Report any history of recent trauma to the urethra, pelvis, or flanks to your doctor.

4. Urinary tract infection (UTI).

Urinary tract infection is the most common urinary tract disease (especially among women). Typically, females with UTI have lower urinary tract symptoms such as burning urination (dysuria), frequency, and urgency.

However, bloody urine can result from severe UTI cases (including blood clots or strings in urine).

Symptoms & diagnosis:

UTI may present with blood in urine with normal CT scan results. As doctors, we suspect UTIs based on characteristic symptoms. Urine analysis or urine culture usually confirms the UTI.

  • Dysuria: burning or pain in the urethra when you pee.
  • Urgency: sudden severe urgency to pee.
  • Frequency: Frequent urge to pee but only a small amount of urine comes out.
  • Suprapubic (lower abdominal) pain.
  • Turbid (cloudy) urine may also be present.
  • Blood in urine
  • The symptoms may be very mild, with a strange feeling in the bladder and urethra.
  • Also, UTI may become complicated (reaching the kidneys), causing high fever, flank pain, chills, etc.
  • The diagnosis is often established by urine analysis and culture. CT scans are often normal with UTIs, even with blood in the urine.

What to do:

UTI is a very common cause of abnormal urinary symptoms in females. Consult your doctor to confirm the diagnosis if you have symptoms consistent with UTI.

UTIs are treated mainly by antibiotics (such as Nitrofurantoin and Trimethoprim-sulfamethoxazole).

The blood in urine often resolves with antibiotic treatment. However, if it doesn’t go away after UTI treatment, you should tell your doctor, as it may be due to other causes.

An over-the-counter urinary analgesic such as Oral phenazopyridine may help relieve the dysuria and uncomfortable urethral sensations.

5. Others.

Other possible causes of blood clots in urine include (reference):

  • Benign kidney tumors.
  • Adult polycystic kidney disease.
  • Pyelonephritis (complicated UTI).
  • Hydronephrosis.
  • Arteriovenous malformations.
  • Sickle cell disease (papillary necrosis of the kidney).
  • Ureteric stricture.
  • Ureteric polyp.
  • Recent surgery or instrumentation of the urinary tract.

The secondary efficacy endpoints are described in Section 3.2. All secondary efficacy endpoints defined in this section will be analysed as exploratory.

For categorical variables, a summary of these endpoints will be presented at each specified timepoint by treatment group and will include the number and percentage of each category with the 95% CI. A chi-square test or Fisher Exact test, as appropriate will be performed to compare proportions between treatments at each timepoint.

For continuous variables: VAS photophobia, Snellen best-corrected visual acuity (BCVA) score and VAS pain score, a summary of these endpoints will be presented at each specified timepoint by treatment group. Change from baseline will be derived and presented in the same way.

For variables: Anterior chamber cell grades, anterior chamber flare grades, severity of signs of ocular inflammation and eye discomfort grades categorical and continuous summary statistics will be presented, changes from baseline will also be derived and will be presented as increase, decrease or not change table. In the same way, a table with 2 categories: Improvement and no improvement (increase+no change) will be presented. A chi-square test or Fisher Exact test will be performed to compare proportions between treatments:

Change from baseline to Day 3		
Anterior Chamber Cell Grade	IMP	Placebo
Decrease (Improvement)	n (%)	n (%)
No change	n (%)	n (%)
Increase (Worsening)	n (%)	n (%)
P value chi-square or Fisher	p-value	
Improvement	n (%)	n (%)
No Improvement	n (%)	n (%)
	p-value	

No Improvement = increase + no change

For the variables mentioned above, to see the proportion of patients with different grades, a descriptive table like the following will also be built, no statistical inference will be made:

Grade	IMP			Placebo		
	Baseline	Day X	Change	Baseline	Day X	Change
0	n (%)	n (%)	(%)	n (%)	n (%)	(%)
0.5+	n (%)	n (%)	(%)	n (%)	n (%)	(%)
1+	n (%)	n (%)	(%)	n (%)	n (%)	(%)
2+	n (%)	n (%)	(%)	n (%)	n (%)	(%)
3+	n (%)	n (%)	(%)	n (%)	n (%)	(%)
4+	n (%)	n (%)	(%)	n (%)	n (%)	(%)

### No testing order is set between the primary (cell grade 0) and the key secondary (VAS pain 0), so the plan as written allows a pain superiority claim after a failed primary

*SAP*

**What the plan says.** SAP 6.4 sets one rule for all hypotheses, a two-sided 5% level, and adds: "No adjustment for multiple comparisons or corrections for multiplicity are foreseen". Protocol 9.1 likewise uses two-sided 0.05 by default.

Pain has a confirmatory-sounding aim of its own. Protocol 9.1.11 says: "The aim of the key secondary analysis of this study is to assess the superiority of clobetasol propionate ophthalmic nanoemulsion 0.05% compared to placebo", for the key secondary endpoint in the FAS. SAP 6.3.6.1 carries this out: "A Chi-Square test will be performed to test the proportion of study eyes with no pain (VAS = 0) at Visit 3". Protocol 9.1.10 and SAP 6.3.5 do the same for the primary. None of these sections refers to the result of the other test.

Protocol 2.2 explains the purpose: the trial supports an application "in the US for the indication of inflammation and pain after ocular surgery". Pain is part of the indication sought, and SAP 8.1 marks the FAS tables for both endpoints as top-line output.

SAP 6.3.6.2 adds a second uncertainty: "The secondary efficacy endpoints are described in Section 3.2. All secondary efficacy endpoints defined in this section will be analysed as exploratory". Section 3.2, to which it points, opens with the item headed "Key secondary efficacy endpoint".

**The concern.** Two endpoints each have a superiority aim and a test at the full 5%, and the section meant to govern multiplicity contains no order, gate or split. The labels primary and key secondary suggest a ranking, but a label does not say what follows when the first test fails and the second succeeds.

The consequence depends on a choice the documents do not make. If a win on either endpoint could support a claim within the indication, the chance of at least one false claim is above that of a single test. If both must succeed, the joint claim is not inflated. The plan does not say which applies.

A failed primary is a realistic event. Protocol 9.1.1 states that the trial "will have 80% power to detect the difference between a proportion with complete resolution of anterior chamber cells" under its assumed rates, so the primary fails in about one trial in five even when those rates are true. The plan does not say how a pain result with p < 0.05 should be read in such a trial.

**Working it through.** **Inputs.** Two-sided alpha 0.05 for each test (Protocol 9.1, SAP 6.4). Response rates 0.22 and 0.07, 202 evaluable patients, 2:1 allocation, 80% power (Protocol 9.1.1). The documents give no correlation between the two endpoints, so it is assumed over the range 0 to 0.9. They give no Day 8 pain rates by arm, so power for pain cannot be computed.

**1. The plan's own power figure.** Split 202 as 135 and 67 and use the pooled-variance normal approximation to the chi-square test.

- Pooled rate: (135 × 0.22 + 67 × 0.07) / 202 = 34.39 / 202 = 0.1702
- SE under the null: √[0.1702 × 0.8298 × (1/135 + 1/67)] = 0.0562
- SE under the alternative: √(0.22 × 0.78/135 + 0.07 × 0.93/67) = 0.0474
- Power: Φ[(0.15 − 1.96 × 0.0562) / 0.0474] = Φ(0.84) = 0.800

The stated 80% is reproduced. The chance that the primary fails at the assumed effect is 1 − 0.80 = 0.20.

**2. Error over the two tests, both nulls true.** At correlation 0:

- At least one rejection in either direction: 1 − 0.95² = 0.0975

• Urinary bladder radiation.
  • BPH (Benign prostatic hypertrophy) or prostate operations.
  • Urethral diverticulum.
  • Urinary tract endometriosis.
  • Tuberculosis of the urinary tract.
  • False hematuria (blood clots from menses, spotting, or other causes of vaginal bleeding).
  • Drugs such as phenytoin.

Are blood clots in urine an emergency?

The presence of small clots or blood streaks with yellow or slightly pink urine is not often an emergency but should be investigated by your doctor as soon as possible.

Blood clots are considered an emergency if they are associated with persistent dense red urination (Dense hematuria) or low blood pressure symptoms (fainting, dizziness, or fast heartbeats).

Also, blood clots may obstruct the ureter or urethra (especially in males) and prevent urine outflow. Acute urine retention due to clots obstructing the urethra is considered an emergency (reference).

When blood clots are considered an emergency (reference):

  • Blood clots with darkening hematuria that doesn’t improve after a few urinations.
  • Blood clots that don’t easily pass during urination.
  • Development of urine retention (clots obstructing the urine stream).
  • Worsening pain (renal colic or bladder pain).
  • Fever.
  • Pallor, shortening of breath, fast heartbeats, or fainting attacks.

The good news about blood clots in urine.

Having blood clots in urine always means a non-glomerular cause of the blood. The glomerulus is the most important part of the urinary system as it represents the functional unit of the kidney.

The glomeruli present in the kidney cortex (outer part of the kidney) and inflammation of the glomeruli (glomerulonephritis) may cause blood in urine but NOT blood clots in urine.

Glomerulonephritis is a serious disease that may cause kidney failure. The presence of blood clots in urine is an exclusion of this significant kidney disease.

  • Evidence-based
  • Written by a doctor.

MD, Internal Medicine and Nephrology specialist.
Dr. Esraa A. Magid
Dr. Esraa A. MagidAuthor